I listened to it for minute but I changed it
I’m getting a little bit stronger, just a little bit stronger

And I’m done hoping that we could work it out
I’m done with how it feels, spinning my wheels
Letting you drag my heart around
And, oh, I’m done thinking that you could ever change

I know my heart will never be the same
But I’m telling myself I’ll be okay
Even on my weakest days
I get a little bit stronger

Doesn’t happen overnight but you turn around
And a month’s gone by and you realize you haven’t cried
I’m not giving you a hour or a second or another minute longer
I’m busy getting stronger

 

And I’m done hoping that we can work it out
I’m done with how it feels, spinning my wheels
Letting you drag my heart around
And, oh, I’m done thinking, that you could ever change

I know my heart will never be the same
But I’m telling myself I’ll be okay
Even on my weakest days, I get a little bit stronger
I get a little bit stronger

Getting along without you, baby
I’m better off without you, baby
How does it feel without me, baby?
I’m getting stronger without you, baby

And I’m done hoping we could work it out
I’m done with how it feels, spinning my wheels
Letting you drag my heart around
And, oh, I’m done thinking that you could ever change

I know my heart will never be the same
But I’m telling myself I’ll be okay
Even on my weakest days
I get a little bit stronger

I get a little bit stronger
Just a little bit stronger
A little bit, a little bit, a little bit stronger
I get a little bit stronger

 

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College Graduation

Image by ajagendorf25 via Flickr

It’s graduation season. To me, it seems like we celebrate the “moving on” at many levels these days. From 4k and kindergarten graduation, to 8th grade, high school and college, we focus on the completion of one phase in life, and the beginning of another.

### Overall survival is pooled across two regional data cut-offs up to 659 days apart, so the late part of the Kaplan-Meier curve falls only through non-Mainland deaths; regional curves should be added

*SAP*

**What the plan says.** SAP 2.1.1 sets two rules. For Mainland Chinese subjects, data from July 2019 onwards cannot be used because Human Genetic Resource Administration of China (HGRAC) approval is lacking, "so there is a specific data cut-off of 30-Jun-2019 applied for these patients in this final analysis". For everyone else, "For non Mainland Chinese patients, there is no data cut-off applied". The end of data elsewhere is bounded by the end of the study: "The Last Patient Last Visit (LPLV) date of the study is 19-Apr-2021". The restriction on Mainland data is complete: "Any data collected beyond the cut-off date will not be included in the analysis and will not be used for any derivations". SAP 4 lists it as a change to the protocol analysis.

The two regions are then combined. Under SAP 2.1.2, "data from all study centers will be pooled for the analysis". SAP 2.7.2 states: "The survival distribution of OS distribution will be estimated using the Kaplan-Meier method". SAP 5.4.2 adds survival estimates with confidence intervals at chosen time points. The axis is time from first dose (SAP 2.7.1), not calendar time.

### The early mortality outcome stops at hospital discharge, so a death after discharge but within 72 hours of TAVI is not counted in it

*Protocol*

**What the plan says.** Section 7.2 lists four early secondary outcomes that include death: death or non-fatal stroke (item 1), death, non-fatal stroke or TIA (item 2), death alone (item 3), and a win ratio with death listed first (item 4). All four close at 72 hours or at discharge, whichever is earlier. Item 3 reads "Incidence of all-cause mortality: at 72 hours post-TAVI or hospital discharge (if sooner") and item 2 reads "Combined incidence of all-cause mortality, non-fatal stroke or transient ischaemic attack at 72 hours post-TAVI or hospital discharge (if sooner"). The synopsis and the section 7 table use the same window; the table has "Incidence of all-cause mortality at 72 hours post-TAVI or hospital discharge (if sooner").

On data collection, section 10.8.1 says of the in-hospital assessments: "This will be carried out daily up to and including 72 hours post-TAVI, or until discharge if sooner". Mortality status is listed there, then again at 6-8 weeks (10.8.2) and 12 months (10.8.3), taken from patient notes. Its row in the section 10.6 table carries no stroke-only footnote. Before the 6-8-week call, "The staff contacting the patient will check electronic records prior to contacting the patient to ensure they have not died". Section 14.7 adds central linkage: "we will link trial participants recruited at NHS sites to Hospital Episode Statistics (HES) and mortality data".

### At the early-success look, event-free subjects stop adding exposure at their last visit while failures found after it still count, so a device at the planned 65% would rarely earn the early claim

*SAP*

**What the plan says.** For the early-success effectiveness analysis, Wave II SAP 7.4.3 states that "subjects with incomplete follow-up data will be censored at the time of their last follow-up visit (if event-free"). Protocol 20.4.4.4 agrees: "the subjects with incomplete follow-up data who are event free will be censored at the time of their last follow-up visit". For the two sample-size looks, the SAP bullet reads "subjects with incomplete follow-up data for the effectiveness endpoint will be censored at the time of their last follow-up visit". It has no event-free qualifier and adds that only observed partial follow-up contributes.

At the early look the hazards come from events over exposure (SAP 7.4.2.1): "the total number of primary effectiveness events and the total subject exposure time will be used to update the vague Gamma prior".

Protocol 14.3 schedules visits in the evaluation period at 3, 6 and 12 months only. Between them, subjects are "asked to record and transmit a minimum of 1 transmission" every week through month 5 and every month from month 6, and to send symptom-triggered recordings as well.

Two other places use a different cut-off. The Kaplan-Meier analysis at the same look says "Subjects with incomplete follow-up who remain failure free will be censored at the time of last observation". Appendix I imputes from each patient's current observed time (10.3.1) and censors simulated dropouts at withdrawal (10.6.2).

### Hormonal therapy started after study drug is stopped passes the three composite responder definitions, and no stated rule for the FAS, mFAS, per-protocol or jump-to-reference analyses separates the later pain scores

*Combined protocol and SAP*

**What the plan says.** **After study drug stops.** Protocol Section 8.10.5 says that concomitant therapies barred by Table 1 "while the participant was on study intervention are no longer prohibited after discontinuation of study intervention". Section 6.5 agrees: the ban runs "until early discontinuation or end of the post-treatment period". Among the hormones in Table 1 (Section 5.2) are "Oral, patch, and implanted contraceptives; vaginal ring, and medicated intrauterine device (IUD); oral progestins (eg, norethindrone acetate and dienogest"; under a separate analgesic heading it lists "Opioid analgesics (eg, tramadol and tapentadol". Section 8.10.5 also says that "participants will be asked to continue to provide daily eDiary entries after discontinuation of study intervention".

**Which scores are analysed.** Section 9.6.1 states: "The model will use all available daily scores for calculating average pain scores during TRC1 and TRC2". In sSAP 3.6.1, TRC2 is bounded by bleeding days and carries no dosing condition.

Often, graduation is a celebration, a time for proud family members to honor the accomplishments of the one moving on. Yet, having graduated a few times myself, I remember that although there was such excitement surrounding it, graduation was a scary, unsettling time as well. 

My friend was telling me about her 4-year-old daughter’s 4k graduation ceremony, which they call “Branching Out.” For her, many children from the area go to the same 4k school, but the divide out amongst four or five school districts when it’s time to go to kindergarten. My friend told me that her daughter’s name will be written on a leaf, and she will cross the stage to place her leaf on her new school’s tree, and stand with the other children who will be attending that school in the fall. I think this is a beautiful representation that allows the kids to visualize that they are not alone, and that they will have friends and support when they embark on their new journey next September. 

Even the custom in high school and college of walking across the stage and having your tassle moved from one side of your hat to another holds some comfort. It represents a passage and the acknowledgement from the institution that you have gained the required knowledge to start a new chapter in your life.